Courtney Milan, a writer with a background in law, has written two excellent posts on the subject of the conflicts of interest that can arise when agents act as both a client's agent and publisher.
For example, say Alice is a writer and Sue is her agent. Sue is negotiating with ABC publishing for the rights to Alice's latest book: A Tale of Three Cities. The agent has just opened up an publishing division for electronic books. If Sue thinks that Alice's book is going to be a bestseller and wants it all to herself, how hard do you think she is going to work at getting Alice a deal with ABC publishing? How hard do you think Sue is going to work at getting any other publisher interested in the manuscript?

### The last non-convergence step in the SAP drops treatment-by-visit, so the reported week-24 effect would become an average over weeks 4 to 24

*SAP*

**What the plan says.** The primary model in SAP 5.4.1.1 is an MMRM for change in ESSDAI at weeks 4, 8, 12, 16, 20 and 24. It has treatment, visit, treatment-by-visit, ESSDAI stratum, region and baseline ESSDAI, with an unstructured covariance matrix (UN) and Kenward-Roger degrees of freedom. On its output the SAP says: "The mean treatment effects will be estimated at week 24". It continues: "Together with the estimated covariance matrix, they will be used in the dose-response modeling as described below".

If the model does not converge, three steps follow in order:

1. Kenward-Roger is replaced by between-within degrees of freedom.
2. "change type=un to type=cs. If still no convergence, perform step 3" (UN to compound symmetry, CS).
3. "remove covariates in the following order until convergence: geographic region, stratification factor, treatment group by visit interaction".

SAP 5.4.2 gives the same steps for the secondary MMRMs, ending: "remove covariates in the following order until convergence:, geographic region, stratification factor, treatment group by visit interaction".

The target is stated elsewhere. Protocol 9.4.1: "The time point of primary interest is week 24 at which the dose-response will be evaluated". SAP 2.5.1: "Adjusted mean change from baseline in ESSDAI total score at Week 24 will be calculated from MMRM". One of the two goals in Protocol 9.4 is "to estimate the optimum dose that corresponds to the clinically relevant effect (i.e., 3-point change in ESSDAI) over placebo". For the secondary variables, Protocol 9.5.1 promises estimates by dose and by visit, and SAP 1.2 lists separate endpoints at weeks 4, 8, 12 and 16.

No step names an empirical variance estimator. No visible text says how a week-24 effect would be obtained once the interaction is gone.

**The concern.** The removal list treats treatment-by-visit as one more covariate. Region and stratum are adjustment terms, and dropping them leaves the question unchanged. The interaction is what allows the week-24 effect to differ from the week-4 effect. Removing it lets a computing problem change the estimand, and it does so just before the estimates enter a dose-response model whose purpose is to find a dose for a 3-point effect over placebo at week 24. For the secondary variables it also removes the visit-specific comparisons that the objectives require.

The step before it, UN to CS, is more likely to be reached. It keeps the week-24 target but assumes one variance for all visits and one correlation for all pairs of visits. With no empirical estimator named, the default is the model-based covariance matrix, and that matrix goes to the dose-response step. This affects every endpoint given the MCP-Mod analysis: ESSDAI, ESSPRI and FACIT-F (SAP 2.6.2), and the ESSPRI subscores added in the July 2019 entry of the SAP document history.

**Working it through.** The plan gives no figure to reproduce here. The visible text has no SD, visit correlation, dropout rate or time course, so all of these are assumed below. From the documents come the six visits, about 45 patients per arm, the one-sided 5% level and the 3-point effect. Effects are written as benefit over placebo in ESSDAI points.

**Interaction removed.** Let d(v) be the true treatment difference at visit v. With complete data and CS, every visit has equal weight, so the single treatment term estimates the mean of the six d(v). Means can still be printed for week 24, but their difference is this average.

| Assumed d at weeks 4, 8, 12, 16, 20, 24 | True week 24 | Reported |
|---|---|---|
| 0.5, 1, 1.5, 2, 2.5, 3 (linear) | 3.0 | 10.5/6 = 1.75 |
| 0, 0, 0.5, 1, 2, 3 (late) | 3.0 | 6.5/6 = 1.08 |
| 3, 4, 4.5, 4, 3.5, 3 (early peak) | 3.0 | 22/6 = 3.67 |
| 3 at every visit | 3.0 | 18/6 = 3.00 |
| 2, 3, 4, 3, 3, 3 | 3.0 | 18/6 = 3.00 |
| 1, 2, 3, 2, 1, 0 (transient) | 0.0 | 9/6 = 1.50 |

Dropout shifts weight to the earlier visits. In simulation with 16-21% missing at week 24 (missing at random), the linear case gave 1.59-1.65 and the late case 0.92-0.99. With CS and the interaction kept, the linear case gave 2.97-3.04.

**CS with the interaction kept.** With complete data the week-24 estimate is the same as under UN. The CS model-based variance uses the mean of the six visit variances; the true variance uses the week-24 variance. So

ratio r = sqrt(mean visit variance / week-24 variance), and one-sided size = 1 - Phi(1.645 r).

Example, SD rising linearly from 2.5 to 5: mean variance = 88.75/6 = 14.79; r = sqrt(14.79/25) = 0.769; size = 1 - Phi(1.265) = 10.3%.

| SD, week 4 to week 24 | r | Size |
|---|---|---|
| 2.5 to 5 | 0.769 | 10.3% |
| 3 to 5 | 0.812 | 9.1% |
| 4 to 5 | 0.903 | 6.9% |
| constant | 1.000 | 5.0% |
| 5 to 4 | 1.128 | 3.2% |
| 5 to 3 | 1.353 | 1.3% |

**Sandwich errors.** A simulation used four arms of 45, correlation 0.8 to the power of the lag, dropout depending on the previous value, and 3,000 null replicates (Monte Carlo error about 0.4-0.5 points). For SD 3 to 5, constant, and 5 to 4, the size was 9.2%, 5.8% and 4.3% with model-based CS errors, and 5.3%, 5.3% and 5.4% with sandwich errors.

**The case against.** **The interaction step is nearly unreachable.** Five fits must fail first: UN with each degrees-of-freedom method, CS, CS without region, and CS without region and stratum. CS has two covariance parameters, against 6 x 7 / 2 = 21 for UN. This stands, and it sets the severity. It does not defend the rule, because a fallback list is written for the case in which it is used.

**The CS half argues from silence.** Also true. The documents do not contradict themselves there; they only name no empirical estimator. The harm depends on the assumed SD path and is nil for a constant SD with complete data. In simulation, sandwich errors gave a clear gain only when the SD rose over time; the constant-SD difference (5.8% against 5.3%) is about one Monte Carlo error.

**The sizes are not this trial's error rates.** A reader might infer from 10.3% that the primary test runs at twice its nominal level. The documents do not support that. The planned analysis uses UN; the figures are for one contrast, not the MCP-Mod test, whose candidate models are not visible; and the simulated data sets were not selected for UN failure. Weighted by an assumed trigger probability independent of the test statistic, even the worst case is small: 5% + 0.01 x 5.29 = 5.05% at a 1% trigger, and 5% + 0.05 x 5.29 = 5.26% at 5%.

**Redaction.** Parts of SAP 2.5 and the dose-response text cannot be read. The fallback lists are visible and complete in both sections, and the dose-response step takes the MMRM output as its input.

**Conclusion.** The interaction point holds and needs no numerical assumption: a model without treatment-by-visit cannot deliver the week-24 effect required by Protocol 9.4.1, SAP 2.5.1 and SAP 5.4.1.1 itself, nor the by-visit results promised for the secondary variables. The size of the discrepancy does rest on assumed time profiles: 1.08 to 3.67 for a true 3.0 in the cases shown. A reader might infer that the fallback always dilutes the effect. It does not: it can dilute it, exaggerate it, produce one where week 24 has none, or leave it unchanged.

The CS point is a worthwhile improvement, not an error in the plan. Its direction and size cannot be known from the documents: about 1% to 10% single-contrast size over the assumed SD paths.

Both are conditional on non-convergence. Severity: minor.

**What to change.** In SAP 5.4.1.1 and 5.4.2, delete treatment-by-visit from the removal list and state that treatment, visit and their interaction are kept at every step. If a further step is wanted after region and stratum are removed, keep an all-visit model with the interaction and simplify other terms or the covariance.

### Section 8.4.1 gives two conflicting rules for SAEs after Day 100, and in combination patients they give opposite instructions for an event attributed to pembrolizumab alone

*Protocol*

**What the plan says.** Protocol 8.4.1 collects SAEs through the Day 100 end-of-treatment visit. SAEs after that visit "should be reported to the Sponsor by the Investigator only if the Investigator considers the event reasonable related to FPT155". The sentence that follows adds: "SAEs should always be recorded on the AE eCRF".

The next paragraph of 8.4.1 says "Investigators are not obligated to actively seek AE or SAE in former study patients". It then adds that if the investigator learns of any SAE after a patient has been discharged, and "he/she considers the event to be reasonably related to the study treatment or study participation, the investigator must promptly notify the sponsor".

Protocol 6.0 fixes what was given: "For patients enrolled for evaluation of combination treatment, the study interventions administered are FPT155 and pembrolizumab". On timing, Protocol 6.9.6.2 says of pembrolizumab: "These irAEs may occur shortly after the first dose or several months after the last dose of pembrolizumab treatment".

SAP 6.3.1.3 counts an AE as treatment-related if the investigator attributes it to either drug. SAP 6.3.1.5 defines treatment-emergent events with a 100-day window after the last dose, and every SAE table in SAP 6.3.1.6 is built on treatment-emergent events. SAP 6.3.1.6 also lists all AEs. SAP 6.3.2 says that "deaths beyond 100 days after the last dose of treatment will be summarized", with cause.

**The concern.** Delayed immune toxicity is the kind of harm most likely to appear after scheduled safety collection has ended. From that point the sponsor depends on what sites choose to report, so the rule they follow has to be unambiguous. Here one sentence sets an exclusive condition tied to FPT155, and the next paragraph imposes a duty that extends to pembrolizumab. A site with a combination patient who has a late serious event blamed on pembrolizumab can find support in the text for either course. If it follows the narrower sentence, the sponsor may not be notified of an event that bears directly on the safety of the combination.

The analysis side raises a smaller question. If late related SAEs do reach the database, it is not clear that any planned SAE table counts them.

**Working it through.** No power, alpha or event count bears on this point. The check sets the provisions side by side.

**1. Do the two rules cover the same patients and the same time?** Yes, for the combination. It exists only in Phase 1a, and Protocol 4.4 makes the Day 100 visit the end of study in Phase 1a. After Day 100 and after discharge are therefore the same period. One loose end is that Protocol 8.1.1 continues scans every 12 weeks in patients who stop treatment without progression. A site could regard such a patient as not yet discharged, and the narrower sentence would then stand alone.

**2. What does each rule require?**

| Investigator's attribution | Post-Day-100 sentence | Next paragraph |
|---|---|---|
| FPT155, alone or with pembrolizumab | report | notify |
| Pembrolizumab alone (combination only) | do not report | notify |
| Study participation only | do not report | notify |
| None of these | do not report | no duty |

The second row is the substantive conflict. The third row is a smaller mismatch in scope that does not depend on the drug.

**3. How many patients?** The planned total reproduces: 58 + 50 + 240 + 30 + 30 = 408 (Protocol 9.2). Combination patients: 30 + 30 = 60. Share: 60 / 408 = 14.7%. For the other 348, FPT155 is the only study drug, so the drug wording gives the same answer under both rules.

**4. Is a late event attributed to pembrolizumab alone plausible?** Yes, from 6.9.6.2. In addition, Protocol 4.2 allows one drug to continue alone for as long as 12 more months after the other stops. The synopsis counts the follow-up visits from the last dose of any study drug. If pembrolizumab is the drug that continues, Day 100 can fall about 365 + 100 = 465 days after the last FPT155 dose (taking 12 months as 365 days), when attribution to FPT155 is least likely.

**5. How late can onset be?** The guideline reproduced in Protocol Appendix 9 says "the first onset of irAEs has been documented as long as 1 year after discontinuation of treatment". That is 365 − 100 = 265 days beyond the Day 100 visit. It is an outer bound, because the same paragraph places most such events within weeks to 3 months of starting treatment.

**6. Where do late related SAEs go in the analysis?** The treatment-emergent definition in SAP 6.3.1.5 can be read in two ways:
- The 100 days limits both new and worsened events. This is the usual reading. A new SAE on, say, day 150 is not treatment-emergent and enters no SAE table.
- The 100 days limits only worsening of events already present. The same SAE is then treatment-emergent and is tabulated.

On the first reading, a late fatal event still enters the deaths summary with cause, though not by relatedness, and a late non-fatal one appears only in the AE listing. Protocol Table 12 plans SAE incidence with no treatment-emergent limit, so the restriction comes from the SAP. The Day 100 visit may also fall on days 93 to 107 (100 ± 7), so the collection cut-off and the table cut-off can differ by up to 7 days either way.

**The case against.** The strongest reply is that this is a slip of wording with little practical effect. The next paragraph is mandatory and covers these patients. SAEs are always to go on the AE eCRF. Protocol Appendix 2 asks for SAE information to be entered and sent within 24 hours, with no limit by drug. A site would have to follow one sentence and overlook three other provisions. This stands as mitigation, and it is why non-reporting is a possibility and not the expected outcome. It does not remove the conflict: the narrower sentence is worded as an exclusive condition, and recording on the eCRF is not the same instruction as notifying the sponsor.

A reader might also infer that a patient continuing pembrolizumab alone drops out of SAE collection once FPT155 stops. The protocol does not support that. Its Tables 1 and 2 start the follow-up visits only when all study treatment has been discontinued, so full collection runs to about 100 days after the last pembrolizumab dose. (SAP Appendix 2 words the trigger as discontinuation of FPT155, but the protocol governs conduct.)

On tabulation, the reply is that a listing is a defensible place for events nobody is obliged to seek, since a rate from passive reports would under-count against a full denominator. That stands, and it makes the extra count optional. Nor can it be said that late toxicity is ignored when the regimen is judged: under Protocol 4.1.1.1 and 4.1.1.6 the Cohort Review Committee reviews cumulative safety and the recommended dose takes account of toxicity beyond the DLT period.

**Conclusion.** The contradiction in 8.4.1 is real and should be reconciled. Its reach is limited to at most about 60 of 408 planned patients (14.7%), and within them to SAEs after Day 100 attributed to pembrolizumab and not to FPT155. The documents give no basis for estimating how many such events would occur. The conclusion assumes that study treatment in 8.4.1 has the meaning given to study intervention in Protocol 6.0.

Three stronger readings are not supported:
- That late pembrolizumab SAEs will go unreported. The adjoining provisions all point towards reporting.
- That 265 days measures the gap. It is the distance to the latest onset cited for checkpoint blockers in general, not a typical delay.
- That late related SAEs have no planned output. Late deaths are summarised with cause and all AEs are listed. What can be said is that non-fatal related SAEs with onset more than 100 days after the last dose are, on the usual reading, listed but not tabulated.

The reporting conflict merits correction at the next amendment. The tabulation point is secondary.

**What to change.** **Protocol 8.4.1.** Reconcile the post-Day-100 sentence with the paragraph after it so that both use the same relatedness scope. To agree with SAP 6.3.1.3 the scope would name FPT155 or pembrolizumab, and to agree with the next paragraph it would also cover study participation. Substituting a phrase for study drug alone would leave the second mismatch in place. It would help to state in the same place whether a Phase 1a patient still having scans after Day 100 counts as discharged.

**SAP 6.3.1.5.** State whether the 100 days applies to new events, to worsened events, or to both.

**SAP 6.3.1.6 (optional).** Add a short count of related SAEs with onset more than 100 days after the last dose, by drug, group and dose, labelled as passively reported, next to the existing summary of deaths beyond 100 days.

Further, if Alice decided to publish with her agent rather than a traditional publisher, what motivation does the agent have to get the best possible deal for her client? None, since the more money her client gets, the less money she gets.
Courtney's first post: a mea culpa
Courtney's second post: agency publishing and conflicts of interest
Passive Guy, a retired attorney, has this to say about Courtney's posts:
Passive Guy congratulates Courtney on presenting the conflict of interest issues in a way that any non-lawyer should be able to understand. She describes real-life situations for agents and authors and how the conflict inherent in the agent-as-publisher can poison those relationships even if both parties have the best intentions.
Had you sat through as many legal ethics presentations as PG has, you would have a greater appreciation for Courtney’s achievement.
Here's the link to PG's post: Agents Who Publish Their Clients are Engaging in Unethical Behavior – Courtney Drops the Hammer.
Update: In PG's comments, Pat Chiles kindly posted a link to, The (Publishing) Times They Are Achanging, by accordingtohoyt. Another good read.